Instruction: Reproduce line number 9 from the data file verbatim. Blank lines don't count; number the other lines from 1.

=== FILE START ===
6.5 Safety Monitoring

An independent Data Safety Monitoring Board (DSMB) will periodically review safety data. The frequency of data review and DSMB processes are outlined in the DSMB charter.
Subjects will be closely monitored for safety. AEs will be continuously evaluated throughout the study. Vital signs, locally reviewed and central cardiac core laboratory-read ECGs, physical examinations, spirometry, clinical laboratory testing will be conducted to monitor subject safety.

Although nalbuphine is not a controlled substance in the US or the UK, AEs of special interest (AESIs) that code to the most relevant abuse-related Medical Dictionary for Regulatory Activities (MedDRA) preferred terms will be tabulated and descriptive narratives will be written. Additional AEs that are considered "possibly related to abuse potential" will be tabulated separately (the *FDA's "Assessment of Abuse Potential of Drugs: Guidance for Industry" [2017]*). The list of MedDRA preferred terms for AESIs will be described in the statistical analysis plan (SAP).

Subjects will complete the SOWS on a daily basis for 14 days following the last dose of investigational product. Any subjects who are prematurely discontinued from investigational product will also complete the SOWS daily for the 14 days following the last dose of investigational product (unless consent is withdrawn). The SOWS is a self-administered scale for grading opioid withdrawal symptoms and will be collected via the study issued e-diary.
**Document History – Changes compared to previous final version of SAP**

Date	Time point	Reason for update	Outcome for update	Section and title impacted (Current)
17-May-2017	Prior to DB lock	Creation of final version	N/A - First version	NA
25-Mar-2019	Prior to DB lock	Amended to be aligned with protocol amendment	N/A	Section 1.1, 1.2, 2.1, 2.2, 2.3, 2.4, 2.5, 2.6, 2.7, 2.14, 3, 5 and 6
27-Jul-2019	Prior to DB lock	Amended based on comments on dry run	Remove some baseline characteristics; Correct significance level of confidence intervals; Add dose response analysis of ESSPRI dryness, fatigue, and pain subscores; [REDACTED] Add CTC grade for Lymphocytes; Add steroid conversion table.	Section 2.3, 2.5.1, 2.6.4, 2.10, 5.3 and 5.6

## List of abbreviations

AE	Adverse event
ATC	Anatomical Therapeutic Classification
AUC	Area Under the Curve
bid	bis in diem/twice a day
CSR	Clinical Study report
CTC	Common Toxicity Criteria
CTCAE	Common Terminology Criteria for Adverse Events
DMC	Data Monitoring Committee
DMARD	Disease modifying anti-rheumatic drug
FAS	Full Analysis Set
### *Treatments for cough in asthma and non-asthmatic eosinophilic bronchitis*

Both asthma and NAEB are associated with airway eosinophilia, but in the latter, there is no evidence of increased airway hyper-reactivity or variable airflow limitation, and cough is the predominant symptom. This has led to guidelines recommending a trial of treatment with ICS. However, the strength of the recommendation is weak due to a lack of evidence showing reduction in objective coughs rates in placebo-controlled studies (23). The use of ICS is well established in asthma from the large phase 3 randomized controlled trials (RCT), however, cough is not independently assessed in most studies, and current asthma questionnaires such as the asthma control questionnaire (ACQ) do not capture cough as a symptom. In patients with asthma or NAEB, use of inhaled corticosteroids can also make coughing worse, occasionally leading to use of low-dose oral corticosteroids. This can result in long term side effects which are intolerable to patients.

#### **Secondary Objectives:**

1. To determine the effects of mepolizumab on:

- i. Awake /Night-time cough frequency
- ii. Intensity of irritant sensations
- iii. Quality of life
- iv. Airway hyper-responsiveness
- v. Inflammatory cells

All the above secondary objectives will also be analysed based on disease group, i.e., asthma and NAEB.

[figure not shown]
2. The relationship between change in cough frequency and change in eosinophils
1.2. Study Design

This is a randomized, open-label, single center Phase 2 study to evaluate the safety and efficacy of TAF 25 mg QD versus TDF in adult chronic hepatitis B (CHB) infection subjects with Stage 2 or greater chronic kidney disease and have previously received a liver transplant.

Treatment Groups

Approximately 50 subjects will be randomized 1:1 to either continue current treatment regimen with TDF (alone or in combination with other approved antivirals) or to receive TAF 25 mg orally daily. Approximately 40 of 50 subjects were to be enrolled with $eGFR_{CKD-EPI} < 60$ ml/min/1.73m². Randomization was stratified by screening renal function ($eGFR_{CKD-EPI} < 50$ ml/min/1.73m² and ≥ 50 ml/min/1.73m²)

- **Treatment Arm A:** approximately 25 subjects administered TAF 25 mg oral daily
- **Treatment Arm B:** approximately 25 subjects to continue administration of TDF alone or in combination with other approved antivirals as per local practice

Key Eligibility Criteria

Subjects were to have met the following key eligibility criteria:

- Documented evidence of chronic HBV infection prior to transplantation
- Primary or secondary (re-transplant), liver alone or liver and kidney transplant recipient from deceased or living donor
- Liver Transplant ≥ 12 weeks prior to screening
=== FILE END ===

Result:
25-Mar-2019	Prior to DB lock	Amended to be aligned with protocol amendment	N/A	Section 1.1, 1.2, 2.1, 2.2, 2.3, 2.4, 2.5, 2.6, 2.7, 2.14, 3, 5 and 6